Nikon D700, 10s, 24mm, f/2.8, ISO 1600
Over the last few days a few people have asked about tips on photographing the Northern Lights. So, although I can't really claim to be an "aurora veteran", I thought I'd say something about the settings I used to take my pictures.
  1. I'm assuming that you've successfully got to somewhere where the Northern Lights can be seen overhead - this might not be entirely trival, see my earlier posting.   I'll also assume that the weather both at high and lower altitudes has conspired to let you see something and that you're dressed warmly!
  2. You'll need a tripod - you can expect to be taking pictures of 10 to (maybe) 40 seconds - and probably a cable release too. If nothing else, a cable release is much easier to use when you're wearing gloves.
  3. Set the ISO setting as high as you can without letting the image get too noisy.  This is going to depend on the particular camera you have.  Most cameras will let you set ISO values much higher than is sensible.  On my Nikon D700 (which has a full frame sensor) I can get away with ISO 1600, with smaller sensors you probably need to stop at ISO 400 (or maybe 800).
  4. Put the widest angle lens you've got on the camera.  The image above was taken with a 24-70 mm lens, at the 24 mm end of the zoom.
  5. Switch the camera into full manual mode - and set the focus to manual too. 
  6. Select the largest aperture you can on the lens (ideally f/2.8 or better).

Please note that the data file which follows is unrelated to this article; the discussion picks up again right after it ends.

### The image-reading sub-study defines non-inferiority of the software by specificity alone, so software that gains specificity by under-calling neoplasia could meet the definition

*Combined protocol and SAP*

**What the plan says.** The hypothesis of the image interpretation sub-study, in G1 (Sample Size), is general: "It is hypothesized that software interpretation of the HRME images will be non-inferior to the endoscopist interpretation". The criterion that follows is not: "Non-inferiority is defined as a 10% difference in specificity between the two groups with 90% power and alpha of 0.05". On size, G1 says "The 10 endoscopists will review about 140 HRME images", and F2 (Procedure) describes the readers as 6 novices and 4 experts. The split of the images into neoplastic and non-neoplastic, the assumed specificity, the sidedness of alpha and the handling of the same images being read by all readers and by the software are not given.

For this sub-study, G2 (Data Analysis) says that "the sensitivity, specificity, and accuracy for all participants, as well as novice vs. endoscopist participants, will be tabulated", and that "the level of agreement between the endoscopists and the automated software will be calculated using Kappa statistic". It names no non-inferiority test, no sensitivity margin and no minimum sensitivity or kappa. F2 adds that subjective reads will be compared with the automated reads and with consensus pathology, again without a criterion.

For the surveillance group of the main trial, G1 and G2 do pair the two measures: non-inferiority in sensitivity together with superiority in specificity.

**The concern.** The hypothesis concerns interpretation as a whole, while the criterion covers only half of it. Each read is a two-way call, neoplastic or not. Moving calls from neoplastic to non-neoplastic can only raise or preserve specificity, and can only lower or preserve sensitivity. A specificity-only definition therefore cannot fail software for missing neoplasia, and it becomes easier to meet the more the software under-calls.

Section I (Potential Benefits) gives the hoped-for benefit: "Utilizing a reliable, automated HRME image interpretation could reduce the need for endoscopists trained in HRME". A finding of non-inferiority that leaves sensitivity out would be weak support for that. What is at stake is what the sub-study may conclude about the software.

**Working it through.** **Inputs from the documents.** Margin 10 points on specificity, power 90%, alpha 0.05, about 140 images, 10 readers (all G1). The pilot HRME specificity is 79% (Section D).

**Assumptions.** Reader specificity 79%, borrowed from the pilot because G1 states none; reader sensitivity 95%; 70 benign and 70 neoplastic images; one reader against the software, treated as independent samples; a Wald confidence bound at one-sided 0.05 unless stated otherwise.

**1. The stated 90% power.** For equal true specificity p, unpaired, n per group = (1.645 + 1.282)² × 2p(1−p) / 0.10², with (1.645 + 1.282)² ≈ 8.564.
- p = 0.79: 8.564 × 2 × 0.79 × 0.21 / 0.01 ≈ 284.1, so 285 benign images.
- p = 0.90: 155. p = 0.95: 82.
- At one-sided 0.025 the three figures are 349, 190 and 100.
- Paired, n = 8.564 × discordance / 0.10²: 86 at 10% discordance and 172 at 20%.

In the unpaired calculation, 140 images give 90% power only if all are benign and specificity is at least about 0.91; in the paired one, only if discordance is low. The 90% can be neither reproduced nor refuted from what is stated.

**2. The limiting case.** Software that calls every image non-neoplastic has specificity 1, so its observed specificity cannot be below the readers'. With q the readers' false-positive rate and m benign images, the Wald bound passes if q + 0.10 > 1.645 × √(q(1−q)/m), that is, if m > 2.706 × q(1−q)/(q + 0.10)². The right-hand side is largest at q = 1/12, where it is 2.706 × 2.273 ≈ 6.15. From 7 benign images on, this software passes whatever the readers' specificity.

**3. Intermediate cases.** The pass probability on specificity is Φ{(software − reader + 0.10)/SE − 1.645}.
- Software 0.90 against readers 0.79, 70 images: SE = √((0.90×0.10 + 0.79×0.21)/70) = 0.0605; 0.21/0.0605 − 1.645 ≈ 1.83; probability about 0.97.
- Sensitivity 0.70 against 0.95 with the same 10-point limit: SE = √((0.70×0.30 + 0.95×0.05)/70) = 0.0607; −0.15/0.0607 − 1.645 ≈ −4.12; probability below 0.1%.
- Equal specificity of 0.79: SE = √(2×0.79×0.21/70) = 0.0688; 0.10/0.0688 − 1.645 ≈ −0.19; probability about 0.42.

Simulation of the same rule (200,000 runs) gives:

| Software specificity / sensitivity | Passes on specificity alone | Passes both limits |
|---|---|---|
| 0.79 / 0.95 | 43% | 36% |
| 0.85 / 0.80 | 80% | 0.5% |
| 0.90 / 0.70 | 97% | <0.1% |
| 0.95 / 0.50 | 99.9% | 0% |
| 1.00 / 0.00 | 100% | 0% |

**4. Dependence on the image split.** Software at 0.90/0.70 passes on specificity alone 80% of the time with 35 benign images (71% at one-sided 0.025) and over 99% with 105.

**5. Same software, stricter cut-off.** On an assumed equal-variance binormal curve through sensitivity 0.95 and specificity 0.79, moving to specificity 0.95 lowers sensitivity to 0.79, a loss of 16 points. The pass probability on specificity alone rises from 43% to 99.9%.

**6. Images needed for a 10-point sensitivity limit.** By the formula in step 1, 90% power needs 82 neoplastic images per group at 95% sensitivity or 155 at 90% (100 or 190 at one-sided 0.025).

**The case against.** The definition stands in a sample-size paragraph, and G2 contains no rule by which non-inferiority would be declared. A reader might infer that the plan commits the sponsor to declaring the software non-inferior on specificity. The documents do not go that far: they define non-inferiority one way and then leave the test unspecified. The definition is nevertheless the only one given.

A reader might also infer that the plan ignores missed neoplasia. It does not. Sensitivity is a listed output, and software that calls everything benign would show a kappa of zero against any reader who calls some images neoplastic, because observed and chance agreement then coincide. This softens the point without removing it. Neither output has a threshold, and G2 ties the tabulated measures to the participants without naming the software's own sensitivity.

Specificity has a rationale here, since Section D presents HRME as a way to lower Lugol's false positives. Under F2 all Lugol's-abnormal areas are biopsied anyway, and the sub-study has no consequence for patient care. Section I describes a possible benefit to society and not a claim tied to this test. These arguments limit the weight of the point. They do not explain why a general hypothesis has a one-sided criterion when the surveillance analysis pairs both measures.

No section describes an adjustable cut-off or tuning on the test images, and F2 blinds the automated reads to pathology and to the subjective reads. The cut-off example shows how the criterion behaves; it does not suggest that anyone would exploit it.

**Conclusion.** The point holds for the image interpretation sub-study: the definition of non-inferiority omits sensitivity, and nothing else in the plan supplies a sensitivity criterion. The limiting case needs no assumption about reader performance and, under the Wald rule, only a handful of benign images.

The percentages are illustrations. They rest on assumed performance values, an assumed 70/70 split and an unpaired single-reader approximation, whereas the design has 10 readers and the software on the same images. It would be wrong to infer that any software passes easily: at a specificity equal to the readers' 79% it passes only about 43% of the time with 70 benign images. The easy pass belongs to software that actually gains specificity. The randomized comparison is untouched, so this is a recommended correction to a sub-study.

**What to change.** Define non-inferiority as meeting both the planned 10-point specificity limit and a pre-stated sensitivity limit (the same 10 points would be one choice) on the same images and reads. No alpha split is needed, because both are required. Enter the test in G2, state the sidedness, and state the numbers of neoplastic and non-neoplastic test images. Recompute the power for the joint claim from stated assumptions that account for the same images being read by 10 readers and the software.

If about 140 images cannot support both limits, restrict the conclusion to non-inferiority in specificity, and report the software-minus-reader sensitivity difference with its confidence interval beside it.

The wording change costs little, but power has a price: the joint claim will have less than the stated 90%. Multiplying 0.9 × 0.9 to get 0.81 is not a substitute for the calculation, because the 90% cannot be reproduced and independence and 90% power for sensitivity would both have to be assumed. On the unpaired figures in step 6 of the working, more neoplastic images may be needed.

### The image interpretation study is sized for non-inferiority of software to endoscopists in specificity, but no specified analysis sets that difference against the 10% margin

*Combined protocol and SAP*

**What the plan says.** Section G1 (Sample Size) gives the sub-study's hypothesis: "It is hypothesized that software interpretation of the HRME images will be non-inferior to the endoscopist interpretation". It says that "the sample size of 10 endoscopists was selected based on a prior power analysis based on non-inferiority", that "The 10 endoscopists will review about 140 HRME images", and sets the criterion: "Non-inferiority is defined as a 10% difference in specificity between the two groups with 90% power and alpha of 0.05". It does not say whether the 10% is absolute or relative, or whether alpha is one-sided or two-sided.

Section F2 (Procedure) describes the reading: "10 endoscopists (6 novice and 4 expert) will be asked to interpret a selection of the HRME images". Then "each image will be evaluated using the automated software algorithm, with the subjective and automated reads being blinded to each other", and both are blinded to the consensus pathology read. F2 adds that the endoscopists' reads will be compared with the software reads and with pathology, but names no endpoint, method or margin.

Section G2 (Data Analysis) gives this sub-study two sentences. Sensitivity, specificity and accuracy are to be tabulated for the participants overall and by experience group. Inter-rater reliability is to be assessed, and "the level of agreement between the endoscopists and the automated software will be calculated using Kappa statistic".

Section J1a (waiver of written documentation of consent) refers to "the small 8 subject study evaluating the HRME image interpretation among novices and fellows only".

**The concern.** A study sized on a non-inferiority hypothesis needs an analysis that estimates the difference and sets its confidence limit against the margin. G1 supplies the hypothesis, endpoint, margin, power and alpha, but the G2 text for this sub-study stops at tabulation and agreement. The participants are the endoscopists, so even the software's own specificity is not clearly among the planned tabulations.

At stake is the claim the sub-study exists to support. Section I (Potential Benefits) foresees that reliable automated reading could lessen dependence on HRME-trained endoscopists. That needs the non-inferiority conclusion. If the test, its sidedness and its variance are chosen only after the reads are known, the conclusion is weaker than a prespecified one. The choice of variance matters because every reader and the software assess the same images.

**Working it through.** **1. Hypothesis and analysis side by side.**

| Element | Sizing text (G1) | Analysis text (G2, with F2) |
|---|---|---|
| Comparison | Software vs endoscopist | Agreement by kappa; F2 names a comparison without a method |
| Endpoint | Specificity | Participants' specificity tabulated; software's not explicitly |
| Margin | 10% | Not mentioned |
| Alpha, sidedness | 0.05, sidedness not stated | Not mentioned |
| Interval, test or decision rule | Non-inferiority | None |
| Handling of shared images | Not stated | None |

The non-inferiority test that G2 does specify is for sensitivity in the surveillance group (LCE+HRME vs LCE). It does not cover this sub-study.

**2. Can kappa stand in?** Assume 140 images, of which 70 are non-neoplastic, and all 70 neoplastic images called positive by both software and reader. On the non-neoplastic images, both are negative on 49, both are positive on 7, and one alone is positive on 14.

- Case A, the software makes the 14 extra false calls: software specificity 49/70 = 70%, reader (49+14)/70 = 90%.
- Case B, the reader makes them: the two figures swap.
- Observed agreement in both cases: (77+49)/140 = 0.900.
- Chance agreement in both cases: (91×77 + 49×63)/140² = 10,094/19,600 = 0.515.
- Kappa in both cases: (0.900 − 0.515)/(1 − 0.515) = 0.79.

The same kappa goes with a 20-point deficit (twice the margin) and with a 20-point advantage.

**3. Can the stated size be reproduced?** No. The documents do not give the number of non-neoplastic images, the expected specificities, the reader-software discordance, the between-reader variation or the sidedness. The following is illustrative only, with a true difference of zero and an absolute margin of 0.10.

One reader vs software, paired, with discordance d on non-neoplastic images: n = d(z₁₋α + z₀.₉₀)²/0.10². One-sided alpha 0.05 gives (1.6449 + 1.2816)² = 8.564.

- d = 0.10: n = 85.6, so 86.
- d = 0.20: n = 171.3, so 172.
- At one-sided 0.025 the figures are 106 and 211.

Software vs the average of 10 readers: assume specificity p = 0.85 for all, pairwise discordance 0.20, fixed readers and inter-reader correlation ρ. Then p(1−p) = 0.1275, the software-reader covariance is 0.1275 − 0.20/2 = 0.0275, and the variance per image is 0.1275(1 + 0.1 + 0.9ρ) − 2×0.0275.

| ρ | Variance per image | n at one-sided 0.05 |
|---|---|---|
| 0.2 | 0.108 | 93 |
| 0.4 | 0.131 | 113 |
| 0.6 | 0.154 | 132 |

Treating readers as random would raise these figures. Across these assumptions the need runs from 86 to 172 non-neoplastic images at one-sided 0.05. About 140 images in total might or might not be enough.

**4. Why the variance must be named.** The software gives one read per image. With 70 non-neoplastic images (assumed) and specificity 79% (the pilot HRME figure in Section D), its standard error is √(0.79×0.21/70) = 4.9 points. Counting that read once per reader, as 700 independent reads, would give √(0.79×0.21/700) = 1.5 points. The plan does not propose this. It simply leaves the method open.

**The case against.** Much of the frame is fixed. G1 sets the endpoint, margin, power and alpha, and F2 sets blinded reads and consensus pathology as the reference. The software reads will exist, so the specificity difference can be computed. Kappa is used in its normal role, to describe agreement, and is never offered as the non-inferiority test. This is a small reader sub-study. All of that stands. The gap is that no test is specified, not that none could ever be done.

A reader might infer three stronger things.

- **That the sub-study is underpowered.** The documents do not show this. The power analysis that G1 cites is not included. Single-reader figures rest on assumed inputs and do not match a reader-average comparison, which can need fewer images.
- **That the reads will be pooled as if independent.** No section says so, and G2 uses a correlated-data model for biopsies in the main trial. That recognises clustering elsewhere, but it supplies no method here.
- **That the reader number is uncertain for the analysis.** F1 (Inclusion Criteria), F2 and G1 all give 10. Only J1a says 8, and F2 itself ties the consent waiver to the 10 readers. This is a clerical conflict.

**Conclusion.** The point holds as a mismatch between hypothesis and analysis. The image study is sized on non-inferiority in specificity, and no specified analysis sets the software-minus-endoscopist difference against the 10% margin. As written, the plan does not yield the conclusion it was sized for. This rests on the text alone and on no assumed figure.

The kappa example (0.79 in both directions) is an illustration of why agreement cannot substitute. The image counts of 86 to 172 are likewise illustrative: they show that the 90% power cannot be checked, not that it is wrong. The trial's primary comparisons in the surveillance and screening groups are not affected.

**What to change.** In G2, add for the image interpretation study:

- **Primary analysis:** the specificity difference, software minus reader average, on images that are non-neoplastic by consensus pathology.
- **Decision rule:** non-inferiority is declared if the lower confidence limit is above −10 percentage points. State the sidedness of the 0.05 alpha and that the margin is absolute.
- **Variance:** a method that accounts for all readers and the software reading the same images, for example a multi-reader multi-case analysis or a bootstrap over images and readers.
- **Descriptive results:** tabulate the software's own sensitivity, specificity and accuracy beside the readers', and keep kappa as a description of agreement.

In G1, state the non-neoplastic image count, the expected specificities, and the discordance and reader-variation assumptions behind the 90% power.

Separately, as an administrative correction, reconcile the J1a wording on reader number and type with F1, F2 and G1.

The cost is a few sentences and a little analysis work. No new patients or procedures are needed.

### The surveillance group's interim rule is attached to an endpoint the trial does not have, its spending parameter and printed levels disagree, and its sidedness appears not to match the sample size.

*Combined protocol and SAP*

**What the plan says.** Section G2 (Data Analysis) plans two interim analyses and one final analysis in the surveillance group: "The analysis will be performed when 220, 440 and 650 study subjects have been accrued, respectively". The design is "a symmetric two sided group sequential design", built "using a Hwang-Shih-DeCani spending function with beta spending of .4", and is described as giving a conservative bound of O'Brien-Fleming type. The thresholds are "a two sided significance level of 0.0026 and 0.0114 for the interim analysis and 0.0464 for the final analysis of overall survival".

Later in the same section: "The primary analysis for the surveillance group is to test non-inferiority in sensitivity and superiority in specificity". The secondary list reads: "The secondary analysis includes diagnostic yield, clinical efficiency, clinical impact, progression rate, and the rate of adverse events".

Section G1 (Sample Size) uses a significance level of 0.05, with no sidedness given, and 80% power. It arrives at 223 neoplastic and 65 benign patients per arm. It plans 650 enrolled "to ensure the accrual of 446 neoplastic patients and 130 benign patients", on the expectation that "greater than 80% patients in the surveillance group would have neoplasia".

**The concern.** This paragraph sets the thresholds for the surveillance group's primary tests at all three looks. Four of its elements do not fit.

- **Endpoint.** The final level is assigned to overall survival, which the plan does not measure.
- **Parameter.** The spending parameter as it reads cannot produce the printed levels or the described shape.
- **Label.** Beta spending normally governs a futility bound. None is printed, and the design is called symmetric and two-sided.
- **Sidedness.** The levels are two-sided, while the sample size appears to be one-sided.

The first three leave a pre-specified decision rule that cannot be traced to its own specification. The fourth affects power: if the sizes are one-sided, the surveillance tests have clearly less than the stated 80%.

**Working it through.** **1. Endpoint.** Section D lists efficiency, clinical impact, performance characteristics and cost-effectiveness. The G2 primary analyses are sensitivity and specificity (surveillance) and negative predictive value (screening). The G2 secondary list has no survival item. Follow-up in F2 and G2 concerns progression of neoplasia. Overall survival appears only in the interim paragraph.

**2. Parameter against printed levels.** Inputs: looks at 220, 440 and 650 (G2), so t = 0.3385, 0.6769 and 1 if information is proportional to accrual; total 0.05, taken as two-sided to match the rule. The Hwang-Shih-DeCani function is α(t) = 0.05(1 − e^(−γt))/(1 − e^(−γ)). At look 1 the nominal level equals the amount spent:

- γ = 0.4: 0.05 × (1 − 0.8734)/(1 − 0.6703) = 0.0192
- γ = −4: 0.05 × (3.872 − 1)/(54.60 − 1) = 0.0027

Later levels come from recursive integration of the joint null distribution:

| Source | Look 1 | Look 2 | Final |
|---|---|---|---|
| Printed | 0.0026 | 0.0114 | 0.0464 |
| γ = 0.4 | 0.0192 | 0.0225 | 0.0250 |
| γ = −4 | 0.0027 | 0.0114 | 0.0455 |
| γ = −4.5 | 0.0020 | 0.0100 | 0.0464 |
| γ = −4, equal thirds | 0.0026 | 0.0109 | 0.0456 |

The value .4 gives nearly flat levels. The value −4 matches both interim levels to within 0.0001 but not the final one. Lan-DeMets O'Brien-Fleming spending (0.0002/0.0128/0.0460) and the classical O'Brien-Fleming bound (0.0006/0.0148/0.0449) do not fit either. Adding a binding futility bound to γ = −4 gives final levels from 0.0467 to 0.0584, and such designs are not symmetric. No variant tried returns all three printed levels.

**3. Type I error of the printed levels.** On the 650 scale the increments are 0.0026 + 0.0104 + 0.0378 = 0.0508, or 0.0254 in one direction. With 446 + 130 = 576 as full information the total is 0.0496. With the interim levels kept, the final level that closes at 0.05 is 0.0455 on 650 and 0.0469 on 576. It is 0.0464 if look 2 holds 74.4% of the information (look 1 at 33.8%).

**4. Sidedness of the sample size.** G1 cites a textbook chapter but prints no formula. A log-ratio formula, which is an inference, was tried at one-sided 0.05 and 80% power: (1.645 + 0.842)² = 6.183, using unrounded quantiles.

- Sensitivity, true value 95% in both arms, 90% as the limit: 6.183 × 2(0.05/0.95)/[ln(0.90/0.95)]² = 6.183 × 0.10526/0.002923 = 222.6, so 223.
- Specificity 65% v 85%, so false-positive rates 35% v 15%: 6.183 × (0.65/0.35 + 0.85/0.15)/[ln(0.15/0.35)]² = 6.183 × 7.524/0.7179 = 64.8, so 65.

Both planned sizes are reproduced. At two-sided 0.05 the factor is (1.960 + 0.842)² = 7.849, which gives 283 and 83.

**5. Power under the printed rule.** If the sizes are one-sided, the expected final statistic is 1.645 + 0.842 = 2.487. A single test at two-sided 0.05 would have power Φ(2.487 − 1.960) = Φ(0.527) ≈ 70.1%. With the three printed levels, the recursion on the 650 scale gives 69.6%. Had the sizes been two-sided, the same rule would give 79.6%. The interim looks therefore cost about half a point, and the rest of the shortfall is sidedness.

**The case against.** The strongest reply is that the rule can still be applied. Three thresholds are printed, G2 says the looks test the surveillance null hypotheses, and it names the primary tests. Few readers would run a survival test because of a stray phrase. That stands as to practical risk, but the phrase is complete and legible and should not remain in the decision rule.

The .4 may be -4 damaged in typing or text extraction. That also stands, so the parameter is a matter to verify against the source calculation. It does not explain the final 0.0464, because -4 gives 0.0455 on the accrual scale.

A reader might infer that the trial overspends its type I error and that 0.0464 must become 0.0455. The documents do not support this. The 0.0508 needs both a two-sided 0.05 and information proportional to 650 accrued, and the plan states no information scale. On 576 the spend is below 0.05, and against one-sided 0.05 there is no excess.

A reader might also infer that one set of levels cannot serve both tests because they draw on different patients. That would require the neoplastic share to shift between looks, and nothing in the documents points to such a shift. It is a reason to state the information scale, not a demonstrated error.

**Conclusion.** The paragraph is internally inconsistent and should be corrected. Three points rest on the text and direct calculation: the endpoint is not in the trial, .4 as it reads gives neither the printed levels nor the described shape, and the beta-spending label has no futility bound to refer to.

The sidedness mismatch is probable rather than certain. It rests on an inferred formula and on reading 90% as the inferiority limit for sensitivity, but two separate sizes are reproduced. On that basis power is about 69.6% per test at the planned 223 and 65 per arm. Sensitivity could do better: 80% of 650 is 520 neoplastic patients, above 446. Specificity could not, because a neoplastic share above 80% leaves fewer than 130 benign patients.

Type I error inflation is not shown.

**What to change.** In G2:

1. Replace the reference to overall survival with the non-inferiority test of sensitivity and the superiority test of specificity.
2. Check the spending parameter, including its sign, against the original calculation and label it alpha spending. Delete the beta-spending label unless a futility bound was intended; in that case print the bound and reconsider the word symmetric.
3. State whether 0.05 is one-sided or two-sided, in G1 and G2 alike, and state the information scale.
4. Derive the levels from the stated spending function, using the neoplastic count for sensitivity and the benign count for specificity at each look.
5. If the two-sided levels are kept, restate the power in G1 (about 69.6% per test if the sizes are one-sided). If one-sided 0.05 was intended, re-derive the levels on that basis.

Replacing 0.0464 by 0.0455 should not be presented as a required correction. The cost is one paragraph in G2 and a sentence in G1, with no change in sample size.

7. Set the focus to infinity.
  8. You can do most of (3) to (7) inside before you put your gloves on and venture out into the cold and dark.
  9. Point the camera at the Northern Lights. :-)
  10. Start with exposures of 10 or 20 seconds - and lengthen (or shorten) the exposure if needed.  The image above was a 10 second exposure.
  11. Don't bring the camera back inside until you're sure you're done for the evening - bringing it back into  the warm will ensure that you get a layer of condensation over all the glass surfaces.
  12. Remember to spend a bit of time just looking at the Lights - they are magical.

Seeing the Lights

Aurora over Shetland, January 2012

I’ve been looking for the Northern Lights for a while.  I remember vaguely peering into the skies in the Cairngorms on Christmas and Easter visits during my childhood, but without any expectation that I’d see anything.  However, over the last few years as my interest in, and enthusiasm for, all things Northern have become stronger it’s increasingly seemed like a gap in my “list-of-things-I’ve-seen”.   When we first visited Shetland in 2007 (actually five years ago this week) I did look optimistically out of the windows of the Sumburgh Hotel and conclude that all I was seeing were the lights at the airport.

Tromso, fishing boats and Cathedral of the Arctic
Fast forward to late 2008. A serious attempt to see the Northern Lights was needed.  I decided that a good time to try and see the Lights was in the days between Christmas and New Year.  To try and make the most of the time available, I found the most northerly airport in Europe that you can fly to direct from London.  It’s actually Tromso on the coast of Norway, deep inside the Arctic Circle, and well known as a good place for seeing the Northern Lights.  The trip started promisingly.